I’ve seen first-hand how teachers are making an effort to “modernize” their own classrooms. Some teachers have ditched desks and moved towards tables. Other teachers have decided to use a variety of stations in their classroom designed for students to work collaboratively. More often than not, classrooms in elementary schools are generally composed of individual desks formed in table groups. This isn’t always the case, but most elementary schools that I visit have this type of model. At my school most student desks are combined to create groups of three, four, or even five. Students are expected to work in groups in the classroom so the teachers are putting in place what works for their individual class.
One amazing teacher at my school has moved away from the whole individual desk idea and put tables in her classroom. The tables used to have chairs, but the chairs were replaced with a different type of seating. Click on the pictures to enlarge.
She found an amazing deal at the local Target and stocked up. Students sit on the ottoman and actually store their supplies inside. From what I see, this type of thinking has created less clutter for students and allows students the freedom to move their “seat” wherever they desire. The ottomans don’t screech against the floor and you don’t have to worry about someone accidently injuring themselves or others with the metal legs on a typical student chair.
This type of thinking can help others move towards modernizing their own classroom. There’re so many possibilities, but teachers need to find the best fit for their students.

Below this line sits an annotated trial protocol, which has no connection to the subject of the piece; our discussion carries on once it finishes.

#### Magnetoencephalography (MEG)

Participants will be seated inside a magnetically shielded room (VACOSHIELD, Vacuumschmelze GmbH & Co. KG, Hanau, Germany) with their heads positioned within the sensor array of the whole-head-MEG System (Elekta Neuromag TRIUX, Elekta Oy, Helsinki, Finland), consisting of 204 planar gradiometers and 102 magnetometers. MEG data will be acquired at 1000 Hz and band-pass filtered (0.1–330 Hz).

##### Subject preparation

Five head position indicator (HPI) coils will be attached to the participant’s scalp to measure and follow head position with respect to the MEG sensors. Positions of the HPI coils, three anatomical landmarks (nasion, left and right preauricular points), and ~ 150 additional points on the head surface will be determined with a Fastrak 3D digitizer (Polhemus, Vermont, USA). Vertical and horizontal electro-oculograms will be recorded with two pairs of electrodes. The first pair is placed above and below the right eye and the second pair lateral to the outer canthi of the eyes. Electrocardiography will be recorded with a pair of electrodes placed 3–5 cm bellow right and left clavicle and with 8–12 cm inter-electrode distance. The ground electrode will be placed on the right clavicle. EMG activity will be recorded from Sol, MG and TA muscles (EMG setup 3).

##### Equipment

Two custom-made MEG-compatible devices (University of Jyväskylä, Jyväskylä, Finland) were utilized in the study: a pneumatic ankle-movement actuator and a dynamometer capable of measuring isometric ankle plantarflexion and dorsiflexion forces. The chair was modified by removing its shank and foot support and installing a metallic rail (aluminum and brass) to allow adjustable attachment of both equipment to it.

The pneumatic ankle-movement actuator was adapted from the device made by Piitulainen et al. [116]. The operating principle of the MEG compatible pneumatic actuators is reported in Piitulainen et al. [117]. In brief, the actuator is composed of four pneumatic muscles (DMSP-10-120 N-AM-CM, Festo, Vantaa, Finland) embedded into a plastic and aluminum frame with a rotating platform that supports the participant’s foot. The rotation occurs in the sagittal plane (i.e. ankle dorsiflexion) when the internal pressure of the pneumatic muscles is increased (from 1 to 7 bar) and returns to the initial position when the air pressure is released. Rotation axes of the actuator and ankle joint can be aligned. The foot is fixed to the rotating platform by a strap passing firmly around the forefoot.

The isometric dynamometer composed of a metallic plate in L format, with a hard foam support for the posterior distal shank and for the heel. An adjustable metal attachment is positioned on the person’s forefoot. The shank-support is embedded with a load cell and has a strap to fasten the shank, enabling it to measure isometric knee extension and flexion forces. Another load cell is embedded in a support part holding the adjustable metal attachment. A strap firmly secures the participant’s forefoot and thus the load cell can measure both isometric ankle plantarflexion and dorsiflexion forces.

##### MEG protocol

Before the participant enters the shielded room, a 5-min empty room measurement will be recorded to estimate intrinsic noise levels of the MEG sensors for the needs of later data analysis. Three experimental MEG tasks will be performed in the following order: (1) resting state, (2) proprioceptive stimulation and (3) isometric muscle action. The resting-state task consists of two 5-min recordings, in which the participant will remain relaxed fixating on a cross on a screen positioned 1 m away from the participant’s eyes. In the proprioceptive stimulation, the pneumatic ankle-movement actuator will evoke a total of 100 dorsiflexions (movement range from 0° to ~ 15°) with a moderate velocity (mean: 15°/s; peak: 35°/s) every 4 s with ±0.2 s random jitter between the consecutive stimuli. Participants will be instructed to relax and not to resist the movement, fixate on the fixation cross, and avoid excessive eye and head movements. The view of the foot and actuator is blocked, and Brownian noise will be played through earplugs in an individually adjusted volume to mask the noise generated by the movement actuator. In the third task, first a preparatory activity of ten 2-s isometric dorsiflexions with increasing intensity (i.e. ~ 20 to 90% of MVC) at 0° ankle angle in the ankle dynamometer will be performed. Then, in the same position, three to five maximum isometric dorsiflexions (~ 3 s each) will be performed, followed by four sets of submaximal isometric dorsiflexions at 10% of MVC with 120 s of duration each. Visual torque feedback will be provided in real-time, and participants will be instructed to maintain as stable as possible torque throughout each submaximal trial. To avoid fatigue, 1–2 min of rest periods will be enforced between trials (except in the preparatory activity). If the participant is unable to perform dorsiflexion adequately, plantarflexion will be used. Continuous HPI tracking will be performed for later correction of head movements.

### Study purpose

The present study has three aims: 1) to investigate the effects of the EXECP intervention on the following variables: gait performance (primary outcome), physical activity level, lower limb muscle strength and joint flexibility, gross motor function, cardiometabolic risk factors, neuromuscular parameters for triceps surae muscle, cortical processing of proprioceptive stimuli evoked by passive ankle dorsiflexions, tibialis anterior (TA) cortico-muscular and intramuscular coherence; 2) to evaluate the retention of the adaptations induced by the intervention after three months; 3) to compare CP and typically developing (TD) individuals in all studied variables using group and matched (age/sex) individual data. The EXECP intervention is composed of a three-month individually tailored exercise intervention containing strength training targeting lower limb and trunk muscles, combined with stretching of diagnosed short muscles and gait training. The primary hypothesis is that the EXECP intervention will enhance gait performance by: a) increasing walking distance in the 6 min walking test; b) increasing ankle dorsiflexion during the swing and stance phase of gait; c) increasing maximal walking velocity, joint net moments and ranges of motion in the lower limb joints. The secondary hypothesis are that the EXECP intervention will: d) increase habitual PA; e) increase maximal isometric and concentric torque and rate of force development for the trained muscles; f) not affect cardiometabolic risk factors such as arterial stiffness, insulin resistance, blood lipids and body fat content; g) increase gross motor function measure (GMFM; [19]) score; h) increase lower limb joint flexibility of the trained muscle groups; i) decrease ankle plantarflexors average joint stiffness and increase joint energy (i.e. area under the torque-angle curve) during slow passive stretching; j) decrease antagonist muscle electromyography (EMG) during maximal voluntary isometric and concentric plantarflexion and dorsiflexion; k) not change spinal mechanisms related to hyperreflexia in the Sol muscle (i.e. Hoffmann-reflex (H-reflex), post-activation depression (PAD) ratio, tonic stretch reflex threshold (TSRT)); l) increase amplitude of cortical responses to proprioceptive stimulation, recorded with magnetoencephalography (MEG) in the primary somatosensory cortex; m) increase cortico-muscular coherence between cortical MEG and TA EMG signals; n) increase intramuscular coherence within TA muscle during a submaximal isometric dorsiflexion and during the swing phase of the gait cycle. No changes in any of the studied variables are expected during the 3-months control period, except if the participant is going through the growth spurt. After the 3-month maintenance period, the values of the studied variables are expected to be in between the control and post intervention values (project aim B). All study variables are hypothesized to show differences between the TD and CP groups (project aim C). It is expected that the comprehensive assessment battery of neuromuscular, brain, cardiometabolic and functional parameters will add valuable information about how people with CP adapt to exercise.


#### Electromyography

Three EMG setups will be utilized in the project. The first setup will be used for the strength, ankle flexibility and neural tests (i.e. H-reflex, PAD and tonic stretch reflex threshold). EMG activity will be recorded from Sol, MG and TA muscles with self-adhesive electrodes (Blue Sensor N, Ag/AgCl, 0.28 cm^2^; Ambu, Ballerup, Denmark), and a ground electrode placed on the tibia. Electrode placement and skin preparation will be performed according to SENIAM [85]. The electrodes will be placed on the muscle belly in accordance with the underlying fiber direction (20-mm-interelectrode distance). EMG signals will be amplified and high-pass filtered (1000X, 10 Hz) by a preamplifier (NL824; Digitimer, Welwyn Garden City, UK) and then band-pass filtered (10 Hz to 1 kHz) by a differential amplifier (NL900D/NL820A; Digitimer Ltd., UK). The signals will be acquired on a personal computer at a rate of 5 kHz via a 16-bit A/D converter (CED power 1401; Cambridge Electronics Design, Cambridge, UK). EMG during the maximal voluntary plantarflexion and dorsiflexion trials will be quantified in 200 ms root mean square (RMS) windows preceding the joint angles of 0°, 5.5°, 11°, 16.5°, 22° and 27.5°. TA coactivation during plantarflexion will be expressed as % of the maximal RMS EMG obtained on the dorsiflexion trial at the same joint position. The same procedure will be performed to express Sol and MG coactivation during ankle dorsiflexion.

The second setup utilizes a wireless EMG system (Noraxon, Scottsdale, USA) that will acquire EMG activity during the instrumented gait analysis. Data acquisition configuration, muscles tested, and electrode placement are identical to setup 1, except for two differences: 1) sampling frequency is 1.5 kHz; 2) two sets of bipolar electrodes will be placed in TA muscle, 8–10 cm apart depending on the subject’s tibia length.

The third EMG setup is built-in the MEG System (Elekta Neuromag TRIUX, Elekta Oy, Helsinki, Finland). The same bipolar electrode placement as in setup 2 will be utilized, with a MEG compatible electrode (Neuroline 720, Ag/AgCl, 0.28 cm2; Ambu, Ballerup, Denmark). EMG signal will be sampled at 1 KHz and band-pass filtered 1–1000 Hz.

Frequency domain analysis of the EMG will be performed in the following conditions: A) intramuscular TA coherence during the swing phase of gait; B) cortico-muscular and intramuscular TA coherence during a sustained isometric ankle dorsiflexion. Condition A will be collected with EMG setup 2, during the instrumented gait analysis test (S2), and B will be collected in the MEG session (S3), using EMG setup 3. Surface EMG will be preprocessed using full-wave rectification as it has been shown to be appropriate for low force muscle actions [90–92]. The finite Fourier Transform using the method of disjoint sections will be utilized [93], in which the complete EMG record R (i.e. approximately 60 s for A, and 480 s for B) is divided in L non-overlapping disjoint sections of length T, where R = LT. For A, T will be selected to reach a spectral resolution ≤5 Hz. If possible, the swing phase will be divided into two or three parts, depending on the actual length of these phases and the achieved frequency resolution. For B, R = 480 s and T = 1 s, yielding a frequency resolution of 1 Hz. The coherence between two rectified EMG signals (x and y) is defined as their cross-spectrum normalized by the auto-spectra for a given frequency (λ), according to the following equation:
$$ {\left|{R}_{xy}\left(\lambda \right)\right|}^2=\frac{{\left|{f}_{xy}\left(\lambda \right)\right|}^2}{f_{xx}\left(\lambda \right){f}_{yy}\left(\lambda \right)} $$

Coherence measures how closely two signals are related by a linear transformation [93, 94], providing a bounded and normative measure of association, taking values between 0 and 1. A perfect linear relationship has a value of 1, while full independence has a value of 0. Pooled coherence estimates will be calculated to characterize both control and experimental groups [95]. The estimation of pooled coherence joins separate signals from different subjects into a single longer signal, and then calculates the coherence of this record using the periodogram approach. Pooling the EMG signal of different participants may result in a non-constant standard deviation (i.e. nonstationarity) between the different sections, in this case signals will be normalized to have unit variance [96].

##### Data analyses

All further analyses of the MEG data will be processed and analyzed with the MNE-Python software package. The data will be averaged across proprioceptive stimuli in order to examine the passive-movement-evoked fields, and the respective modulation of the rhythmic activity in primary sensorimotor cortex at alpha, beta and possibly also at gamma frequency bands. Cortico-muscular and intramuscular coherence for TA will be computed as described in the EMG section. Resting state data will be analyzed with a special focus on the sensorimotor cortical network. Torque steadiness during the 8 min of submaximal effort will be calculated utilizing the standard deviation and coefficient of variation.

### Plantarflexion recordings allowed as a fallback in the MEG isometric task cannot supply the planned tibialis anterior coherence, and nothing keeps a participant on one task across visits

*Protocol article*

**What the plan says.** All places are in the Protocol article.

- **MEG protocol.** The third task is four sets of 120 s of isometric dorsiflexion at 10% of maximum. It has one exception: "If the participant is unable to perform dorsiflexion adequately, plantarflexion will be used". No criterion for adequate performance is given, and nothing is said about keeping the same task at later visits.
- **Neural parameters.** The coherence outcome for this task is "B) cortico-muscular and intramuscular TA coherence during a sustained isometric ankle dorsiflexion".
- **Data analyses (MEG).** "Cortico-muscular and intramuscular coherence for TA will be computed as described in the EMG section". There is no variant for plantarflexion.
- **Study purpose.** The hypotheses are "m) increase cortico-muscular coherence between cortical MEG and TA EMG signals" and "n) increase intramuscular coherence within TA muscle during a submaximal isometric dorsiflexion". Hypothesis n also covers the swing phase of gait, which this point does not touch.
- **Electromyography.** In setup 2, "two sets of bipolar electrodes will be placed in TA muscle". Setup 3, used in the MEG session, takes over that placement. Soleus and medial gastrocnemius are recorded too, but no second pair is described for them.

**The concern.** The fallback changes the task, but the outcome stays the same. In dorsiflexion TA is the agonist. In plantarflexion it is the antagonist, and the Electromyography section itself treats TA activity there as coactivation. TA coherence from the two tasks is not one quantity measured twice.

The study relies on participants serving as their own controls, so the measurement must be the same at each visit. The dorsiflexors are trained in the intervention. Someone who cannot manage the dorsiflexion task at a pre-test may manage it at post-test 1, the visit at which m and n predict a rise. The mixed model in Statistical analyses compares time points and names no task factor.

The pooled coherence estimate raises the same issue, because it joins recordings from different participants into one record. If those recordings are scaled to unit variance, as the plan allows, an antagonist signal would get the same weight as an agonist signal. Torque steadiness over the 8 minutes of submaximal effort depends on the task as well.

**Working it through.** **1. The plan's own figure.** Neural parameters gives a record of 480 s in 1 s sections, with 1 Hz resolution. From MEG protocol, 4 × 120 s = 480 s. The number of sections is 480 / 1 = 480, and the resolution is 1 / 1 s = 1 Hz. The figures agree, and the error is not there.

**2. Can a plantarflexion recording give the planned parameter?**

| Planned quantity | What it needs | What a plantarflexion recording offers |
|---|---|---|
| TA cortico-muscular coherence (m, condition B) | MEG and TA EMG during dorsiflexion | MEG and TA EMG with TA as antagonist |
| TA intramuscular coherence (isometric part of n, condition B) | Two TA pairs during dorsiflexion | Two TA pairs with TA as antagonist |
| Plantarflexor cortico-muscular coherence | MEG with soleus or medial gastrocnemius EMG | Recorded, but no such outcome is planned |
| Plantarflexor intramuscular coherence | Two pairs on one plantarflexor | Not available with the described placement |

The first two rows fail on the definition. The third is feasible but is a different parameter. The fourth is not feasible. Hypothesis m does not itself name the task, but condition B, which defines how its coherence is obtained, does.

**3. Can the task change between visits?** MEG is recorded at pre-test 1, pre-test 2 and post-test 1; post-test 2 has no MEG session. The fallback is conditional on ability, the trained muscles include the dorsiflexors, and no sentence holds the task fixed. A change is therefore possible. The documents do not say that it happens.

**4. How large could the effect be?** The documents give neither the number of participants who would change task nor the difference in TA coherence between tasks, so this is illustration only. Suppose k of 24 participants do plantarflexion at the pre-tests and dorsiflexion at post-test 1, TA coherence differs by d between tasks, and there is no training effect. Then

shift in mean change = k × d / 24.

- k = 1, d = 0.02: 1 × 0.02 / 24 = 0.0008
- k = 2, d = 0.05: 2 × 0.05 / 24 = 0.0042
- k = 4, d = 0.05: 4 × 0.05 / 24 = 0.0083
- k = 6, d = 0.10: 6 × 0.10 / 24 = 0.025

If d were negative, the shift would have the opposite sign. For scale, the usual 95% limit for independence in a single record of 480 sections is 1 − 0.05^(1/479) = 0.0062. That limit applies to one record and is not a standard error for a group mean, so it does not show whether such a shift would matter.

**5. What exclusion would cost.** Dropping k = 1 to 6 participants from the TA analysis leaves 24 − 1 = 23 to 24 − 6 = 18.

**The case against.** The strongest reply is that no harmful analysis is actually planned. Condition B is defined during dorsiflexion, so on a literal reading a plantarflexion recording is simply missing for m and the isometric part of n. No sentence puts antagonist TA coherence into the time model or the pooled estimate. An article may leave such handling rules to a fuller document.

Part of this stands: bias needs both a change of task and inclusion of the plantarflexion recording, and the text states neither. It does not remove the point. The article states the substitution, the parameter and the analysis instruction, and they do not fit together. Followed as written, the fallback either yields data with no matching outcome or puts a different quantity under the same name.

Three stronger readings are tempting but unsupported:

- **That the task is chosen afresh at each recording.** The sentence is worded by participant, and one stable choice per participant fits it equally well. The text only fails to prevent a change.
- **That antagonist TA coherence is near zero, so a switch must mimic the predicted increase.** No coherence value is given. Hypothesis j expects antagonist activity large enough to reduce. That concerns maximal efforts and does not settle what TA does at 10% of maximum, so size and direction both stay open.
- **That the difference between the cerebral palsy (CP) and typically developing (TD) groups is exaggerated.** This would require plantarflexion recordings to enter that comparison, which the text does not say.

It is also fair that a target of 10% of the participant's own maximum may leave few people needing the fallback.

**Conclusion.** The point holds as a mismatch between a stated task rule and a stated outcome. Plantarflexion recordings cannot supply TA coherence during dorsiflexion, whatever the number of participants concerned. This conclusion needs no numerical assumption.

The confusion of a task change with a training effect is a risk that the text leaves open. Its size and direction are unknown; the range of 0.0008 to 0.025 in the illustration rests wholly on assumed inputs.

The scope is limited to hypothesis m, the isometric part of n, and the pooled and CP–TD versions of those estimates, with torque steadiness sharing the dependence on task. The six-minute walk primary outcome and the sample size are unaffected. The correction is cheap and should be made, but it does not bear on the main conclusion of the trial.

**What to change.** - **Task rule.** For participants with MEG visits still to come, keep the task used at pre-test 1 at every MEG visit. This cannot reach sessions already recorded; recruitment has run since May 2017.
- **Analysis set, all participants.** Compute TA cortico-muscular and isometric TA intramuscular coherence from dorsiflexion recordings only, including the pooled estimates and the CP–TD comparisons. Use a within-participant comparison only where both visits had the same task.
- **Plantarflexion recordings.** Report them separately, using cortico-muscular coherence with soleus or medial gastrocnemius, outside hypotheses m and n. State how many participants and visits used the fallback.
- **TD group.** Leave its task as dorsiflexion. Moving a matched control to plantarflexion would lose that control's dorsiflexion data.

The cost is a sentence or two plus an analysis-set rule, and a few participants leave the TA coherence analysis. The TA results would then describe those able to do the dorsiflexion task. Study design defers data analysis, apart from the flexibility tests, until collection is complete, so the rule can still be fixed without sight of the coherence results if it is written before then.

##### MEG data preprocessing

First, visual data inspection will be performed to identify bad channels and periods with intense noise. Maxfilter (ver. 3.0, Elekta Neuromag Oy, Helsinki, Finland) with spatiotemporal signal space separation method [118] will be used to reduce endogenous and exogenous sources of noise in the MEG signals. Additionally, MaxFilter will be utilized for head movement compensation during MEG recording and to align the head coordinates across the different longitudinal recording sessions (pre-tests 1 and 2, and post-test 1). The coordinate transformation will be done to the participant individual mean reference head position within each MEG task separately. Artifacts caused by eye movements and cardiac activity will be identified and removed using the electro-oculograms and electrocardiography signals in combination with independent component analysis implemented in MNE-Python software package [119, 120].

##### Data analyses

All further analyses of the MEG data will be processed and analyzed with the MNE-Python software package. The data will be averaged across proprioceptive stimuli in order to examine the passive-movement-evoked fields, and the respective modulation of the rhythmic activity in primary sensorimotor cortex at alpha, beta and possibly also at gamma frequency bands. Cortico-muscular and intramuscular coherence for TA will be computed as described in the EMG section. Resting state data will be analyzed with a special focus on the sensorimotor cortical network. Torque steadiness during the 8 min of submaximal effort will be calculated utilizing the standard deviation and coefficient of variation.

How are you changing your classroom to best meet the needs of your students?
I’m always on the lookout for classroom furniture. The reason comes from a belief that classrooms should be setup in a way to allow students to work together. Having classroom furniture gives students places to work in the classroom. That collaboration can take on many different forms, but having set spots in my room helps organize the process. Opportunities to share ideas, debate, work though problems and come to some type of consensus often exists when students are given time to work together. Talking through their math processes can help students practice their math communication skills. During that process students have to validate their mathematical thinking, especially if there’s some type of disagreement between peers.
Teachers use many different methods to create student groups. I still use the generic popsicle stick method to choose groups. Lately, I’ve been using Michael’s super grouper 3.2 spreadsheet. This has saved me so much time in organizing my student groups for stations. Many functions are available within the spreadsheet and I have only explored some of the features. Feel free to download Michael’s amazing creation here.
Once students see their group on the whiteboard they head towards their specific station for the day. I then turn on my timer and students work. Sometimes the stations are used for individual journal writing and other times they’re used as an area for students to utilize math manipulatives. All of my math stations are setup around the perimeter of the room. Each station has a name so it’s easy to assign particular places in the room. I decided to go with a coffee theme for my stations. I put a logo on each table to make them easier to identify. Click on an image below to see the station in more detail.